October 31st has just passed us by, reminding me that ever since I was a little kid, long before I knew the Lord, I hated Halloween. Here in Israel, no one does Halloween, and for that I am very grateful. But there’s something else that make’s October 31st notable, it is Reformation Day, and we’re coming up on the 500th anniversary of the original occasion.
On October 31st 1517, Martin Luther presented his 95 Theses to the Archbishop of Mainz, outlining the objections he had (based on his reading of the Bible) to the practices and theology of the Catholic Church. The legend that he nailed them to the door of a Church in Wittenberg might or might not be true, but it definitely makes a better story.
In any case, this sparked what history would call the Protestant Reformation, so called because Luther and others first “protested” against the teachings and practices of the Catholic Church and then “reformed” it, mostly by throwing out those practices they thought were not supported by the Bible.
Sadly, the reformers kept plenty of nonsense, including institutional anti-Semitism, Replacement Theology… and Halloween.
Over the centuries, some of these practices were called into question, and other new questions were raised. This led to further reforms, but there were also schisms which caused many to tire of arguments over what the Apostle Paul called “sound doctrine” until today, the term “Evangelical Protestant” has become so broad that it now encompasses ideas and doctrines which are not only contradictory, they are mutually exclusive (I won’t even talk about the so-called “Mainline Protestant” churches.)
I’d like to suggest that in the interest of sorting this mess out, some review is in order. Because for all the things the Catholic Church got wrong that the Protestant Reformation correctly threw out, there’s a few things that it might have been a mistake to get rid of and which I think we Protestants ought to take another look at.
The two things I want to focus on in this essay are Church discipline and the related practice of excommunication.
Father Thomas Petri, academic dean of the Pontifical Faculty of the Immaculate Conception at the Dominican House of Studies in Washington D.C., gave us a spectacular example of the first thing recently when he Tweeted that Democratic vice presidential candidate Tim Kaine was not welcome to take communion in his church because he “thinks abortion is fine and women should be priests. He’s either poorly catechized or a dissenter. Self-identified Catholics are not a ‘thing’ in Catholicism. If you don’t believe our central tenets, you’re not Catholic.”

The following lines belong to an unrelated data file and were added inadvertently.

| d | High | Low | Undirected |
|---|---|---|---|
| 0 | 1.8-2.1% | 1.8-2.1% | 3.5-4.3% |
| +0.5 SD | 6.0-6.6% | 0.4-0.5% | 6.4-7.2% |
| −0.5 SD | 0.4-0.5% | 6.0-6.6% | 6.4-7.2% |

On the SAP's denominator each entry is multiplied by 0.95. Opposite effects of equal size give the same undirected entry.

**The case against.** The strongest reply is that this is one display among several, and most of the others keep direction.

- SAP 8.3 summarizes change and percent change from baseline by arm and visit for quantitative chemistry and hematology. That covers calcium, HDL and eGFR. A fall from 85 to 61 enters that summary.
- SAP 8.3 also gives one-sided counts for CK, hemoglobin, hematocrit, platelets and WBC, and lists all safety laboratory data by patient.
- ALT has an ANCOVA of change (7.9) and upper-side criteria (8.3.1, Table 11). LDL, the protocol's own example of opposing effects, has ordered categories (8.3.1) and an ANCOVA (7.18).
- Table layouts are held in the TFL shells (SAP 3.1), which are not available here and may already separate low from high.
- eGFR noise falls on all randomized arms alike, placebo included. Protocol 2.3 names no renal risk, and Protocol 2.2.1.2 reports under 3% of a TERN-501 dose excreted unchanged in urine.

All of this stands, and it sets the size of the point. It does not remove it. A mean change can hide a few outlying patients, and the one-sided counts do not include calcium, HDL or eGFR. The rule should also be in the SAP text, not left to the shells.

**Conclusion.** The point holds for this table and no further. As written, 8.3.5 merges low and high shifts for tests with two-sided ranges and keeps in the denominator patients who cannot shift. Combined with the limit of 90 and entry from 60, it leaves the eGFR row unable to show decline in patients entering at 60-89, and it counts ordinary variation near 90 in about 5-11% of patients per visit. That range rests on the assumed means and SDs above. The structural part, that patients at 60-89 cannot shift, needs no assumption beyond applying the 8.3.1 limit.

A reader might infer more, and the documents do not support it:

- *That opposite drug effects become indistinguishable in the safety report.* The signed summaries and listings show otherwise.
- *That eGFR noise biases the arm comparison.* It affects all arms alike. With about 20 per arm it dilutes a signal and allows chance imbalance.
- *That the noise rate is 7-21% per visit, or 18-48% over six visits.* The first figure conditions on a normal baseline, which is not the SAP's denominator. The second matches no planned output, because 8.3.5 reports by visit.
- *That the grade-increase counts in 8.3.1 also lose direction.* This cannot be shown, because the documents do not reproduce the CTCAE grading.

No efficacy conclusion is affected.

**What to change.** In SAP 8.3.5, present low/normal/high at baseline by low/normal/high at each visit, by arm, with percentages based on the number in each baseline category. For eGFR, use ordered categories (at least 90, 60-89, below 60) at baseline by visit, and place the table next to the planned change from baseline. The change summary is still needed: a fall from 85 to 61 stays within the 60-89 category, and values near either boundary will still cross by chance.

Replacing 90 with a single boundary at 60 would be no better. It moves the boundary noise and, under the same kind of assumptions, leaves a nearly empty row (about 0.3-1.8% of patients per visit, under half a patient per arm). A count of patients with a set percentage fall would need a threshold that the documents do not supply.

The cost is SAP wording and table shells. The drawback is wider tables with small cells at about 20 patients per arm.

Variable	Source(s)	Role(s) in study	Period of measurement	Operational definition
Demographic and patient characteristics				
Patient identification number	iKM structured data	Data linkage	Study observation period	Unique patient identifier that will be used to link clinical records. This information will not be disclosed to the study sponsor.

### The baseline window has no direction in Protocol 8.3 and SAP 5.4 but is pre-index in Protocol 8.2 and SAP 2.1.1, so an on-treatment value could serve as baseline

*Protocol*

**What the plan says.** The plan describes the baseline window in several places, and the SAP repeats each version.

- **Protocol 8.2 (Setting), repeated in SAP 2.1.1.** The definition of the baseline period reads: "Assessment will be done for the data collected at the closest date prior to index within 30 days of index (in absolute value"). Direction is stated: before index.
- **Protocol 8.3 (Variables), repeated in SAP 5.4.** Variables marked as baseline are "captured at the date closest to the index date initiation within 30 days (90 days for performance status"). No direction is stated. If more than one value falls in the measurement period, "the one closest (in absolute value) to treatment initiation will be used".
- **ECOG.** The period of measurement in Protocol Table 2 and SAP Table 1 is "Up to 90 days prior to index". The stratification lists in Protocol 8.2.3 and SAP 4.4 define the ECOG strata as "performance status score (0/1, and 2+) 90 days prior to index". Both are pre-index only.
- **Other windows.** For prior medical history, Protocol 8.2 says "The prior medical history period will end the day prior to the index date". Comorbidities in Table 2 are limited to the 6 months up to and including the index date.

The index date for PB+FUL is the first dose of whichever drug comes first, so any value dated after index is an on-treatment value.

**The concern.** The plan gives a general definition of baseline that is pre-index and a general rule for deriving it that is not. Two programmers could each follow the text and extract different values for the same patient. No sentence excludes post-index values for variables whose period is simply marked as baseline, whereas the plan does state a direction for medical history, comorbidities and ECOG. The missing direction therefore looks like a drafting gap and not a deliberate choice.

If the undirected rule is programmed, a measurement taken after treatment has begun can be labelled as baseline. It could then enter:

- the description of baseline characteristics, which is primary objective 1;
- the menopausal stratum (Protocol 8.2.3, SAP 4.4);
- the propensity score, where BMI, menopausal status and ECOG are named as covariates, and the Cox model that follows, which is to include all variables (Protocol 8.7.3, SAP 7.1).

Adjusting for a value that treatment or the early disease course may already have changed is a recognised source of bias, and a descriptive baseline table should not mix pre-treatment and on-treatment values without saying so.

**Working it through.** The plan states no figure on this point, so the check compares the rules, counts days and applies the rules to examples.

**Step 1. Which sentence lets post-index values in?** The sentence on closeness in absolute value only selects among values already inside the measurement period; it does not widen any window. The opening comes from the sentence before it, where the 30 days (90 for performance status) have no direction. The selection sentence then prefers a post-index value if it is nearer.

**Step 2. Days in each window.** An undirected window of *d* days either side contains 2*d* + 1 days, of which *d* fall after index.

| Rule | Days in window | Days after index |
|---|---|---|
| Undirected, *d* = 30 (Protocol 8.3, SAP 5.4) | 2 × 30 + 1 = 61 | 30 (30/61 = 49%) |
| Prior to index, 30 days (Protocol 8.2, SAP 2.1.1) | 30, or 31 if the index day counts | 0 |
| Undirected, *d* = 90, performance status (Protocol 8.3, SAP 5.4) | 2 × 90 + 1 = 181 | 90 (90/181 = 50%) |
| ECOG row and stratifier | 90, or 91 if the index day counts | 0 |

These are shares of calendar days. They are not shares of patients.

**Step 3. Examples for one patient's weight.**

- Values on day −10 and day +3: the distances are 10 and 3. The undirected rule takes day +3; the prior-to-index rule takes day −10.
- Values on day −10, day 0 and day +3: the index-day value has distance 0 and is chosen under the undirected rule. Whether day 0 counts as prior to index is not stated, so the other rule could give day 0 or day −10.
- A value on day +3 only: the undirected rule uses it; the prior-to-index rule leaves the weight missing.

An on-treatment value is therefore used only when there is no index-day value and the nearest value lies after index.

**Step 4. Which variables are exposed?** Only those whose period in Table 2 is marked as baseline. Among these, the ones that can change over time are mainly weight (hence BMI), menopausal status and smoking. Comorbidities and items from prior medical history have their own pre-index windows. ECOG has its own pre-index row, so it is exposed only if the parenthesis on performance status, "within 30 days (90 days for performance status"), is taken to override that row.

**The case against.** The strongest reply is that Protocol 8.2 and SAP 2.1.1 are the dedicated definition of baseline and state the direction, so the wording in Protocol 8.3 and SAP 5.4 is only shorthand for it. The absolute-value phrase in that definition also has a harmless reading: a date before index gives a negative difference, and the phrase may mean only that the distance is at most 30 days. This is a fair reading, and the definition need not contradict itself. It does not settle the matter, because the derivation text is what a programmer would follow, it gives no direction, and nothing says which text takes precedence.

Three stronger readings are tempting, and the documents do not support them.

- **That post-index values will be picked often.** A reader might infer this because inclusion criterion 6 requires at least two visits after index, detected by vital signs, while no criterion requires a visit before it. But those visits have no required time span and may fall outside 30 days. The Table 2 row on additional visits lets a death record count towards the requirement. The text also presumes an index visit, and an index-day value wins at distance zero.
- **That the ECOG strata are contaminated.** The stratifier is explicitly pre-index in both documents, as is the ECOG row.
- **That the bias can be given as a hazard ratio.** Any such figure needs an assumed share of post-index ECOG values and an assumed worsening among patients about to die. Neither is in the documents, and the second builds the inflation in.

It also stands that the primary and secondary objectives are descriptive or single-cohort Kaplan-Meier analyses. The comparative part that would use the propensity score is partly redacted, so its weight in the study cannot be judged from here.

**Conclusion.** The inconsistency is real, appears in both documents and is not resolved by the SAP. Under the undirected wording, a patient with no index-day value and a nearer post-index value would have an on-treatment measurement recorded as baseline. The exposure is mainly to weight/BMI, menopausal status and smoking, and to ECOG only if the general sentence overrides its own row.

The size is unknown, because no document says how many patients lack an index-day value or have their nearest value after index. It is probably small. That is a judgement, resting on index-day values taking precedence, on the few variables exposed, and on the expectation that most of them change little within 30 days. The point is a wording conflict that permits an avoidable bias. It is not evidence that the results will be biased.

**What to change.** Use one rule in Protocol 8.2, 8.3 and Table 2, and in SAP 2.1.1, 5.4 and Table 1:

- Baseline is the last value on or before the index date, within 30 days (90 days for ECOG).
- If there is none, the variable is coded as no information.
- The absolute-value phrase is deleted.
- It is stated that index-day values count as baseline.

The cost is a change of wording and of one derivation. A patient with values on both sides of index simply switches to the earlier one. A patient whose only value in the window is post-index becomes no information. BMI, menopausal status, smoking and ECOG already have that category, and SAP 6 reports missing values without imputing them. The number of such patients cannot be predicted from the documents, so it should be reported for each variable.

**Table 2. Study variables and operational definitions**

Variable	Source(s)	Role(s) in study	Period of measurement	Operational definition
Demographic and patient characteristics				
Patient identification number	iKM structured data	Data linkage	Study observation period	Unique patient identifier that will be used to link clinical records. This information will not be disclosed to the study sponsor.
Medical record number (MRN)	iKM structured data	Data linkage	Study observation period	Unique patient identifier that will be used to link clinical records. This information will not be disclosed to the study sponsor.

Putting aside the political and even theological dimensions of this situation for a moment, think about the small but growing number of self-described Evangelical Protestant leaders who have, just for example, endorsed homosexual marriage and/or endorsed the BDS movement against Israel.
These leaders turn Romans 12:2’s command to “not be conformed to this world, but be transformed by the renewing of your mind” on its head, telling us instead that the Church will never reach the world for Christ until we stop trying so hard to be obedient to what the Bible tells us is the Will of God, and instead accept, endorse and participate in what the world is doing in order to “stay relevant.”
Even here in Israel, leaders of our community have spoken out for things that are flatly repudiated by the Word of God. Sometimes they also hold up the fig leaf of “different interpretations of Scripture” and thereby add an insult to our intelligence on top of the injury of trying to lead us into a ditch.
Many of the sheep are outraged and confused by this, but no one says anything. No one has the moral courage to do what Father Thomas Petri did and hold these false teachers accountable for their attitudes and/or behavior which contradicts the Bible.
Which brings me to excommunication.
Excommunication is a practice in the Catholic Church whereby those with pastoral authority can declare a person teaching things and/or engaging in behavior that is outside the boundaries of “sound doctrine” to no longer be a legitimate member of the community. This isn’t done very often, and when it is, it isn’t done lightly. The individual committing the unacceptable behavior is supposed to be given several chances to repent, recant and return to the fold.
In my humble opinion, I Corinthians 5:11 provides the Scriptural basis for this practice, and the Reformers made a mistake by discontinuing it.
To sum up, in order to redeem the term “Evangelical Protestant” so it can once again be used to advance the Kingdom of Jesus Christ, the Reformation which started on October 31, 1517 needs to continue. I think a good place to start would be to go back and try to find some of the babies that got thrown out with the bathwater, starting with church discipline and the practice of excommunication.